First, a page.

This summer offers a renewed possibility for travel. There’s a collective desire to seize opportunities for adventure, like scuba diving. Exploring the world below the water’s surface is on many people’s bucket lists. Get inspired by reading our interview with an expert diver and paleontologist who explores intense waters for fossils. Also, we’ve created a comprehensive beginner’s guide for people who want to take the plunge. Read the guide here.
When Dr. Aaron Alford decided to learn to scuba dive, it wasn’t for recreational purposes.
“I got certified so I can work,” says Alford, the senior director of research and evaluation at the National Association of County and City Health Officials (NACCHO), who is also a professional paleontologist. “And while doing that, I fell in love with just being underwater.”
In June 2009, he and a colleague decided they wanted to excavate rivers and brackish waters to look for fossils dating as far back as 540 million years. To Alford’s knowledge, they were the only two people doing underwater stratigraphy in rivers at that time.
Alford describes the conditions of his normal dives as “water the color of coffee. When you get to 10 feet, there’s no ambient light. It’s like being in a cave in the center of the earth. The water is smelly because it’s swamp water and often running very fast at five to six knots (7 mph). Nobody wants to dive in those conditions.”
As a result, Alford had to learn how to adjust and adapt to meet the conditions of the quarry site.
“For a lot of [standard] dive trips, they will say it’s a current dive, which means they drop you off in one place and let the current take you to another place by drifting. With the work we’re doing,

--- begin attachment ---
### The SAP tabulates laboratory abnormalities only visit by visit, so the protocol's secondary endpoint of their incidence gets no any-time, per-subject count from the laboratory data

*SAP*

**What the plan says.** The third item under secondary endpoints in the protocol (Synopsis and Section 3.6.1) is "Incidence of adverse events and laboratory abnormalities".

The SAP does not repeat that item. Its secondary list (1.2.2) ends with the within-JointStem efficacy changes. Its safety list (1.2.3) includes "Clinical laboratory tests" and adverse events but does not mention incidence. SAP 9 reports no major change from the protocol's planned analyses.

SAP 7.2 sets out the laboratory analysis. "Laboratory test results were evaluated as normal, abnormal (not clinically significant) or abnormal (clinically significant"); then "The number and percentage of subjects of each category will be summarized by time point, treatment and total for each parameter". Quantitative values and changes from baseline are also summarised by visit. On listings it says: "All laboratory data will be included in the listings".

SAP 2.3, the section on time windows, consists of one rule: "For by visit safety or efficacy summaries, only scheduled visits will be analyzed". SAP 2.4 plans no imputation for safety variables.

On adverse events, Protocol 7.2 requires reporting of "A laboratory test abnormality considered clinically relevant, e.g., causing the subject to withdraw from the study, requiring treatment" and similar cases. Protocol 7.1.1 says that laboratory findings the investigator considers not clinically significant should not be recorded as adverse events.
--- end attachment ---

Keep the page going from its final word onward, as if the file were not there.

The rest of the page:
we want to stay in one spot because we’re acquiring a skull or taking samples. So, my gear is very stripped down. There’s no stuff floating around me like you would normally have if you’re just diving on a reef.”
To combat floating away from the quarry site, Alford wears a pick on a lanyard which he’ll jam into the bottom of the river to anchor himself. He’ll also wear significantly more lead than a natural buoyancy diver.
“I drop to the bottom of the river and hang on for dear life.”
Although his expedition environments are harrowing and take a lot of skill to maneuver, Alford approaches the dives as a meditative endeavor.
“When people talk about sensory deprivation tanks or about Zen meditation, they talk about becoming super-focused. It’s up to you. I’m usually focused on getting calm and quiet so I can find things and see the stuff I need to for [my] work. I’m to the point now where I’m jonesing for my next dive because it’s the most relaxing, meditative thing I can think of.”
Alford is so relaxed when scuba diving, he has trained himself to breathe once every 10 seconds to conserve oxygen. When using a larger tank, he can stay underwater working for two hours.
At the same time, his expeditions are full of stimulating journeys fit for Indiana Jones in a wetsuit. His encounters include dodging bull sharks to playing with crawdads on the bottom floor, to swimming through a hollowed-out tree trunk to discover a 100-pound catfish with its mouth wide-open. Each dive is full of surprises.
“I came across blue crabs taking freshwater clam shells and banging them against rocks to open them up,” Alford recalls. “That’s never really been described in the literature.”
Ever the scientist, what brings him the most joy is discovery.
“In a quarry, we found a couple of complete skulls of tiny dolphins, which are the size of a [small human child’s] skull. They were commissioned to the museum collection and are 19 million years old.”
Alford showed me boxes upon boxes of shark’s teeth, whale bones and shipwrecked treasures. But that only scratches the surface.
“My home run, and what keeps me glowing and going for years are new species. This past year, my buddy and I found a 300-pound giant monster of a baleen whale skull. It was a significant contribution because there were no intact specimens of baleen whales from this layer of the earth and it’s probably a new species.”
Scouring sites throughout Virginia, Alford has unearthed a number of potential new species, including Callorhinchus alfordi, a type of rat fish named for the scientist.
While his experiences are vastly different than what any beginner can anticipate, his love for exploring underwater is inspiration enough. And Alford did offer some parting words of advice.
“You can laugh, scream or cry wearing a regulator. I’ve done it all.”
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